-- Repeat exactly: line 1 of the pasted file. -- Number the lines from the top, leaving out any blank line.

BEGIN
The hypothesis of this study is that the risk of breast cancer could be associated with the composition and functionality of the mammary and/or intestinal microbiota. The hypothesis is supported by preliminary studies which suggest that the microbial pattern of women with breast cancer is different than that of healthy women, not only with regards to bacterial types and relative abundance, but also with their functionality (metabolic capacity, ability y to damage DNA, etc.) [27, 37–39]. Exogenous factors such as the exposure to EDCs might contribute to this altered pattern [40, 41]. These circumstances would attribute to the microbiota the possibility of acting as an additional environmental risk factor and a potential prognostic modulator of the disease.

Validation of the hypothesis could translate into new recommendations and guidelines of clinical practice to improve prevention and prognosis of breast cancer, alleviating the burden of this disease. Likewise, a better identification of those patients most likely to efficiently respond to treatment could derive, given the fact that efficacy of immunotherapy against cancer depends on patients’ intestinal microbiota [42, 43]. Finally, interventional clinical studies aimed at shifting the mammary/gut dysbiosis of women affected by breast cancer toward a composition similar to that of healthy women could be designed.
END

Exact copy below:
The hypothesis of this study is that the risk of breast cancer could be associated with the composition and functionality of the mammary and/or intestinal microbiota. The hypothesis is supported by preliminary studies which suggest that the microbial pattern of women with breast cancer is different than that of healthy women, not only with regards to bacterial types and relative abundance, but also with their functionality (metabolic capacity, ability y to damage DNA, etc.) [27, 37–39]. Exogenous factors such as the exposure to EDCs might contribute to this altered pattern [40, 41]. These circumstances would attribute to the microbiota the possibility of acting as an additional environmental risk factor and a potential prognostic modulator of the disease.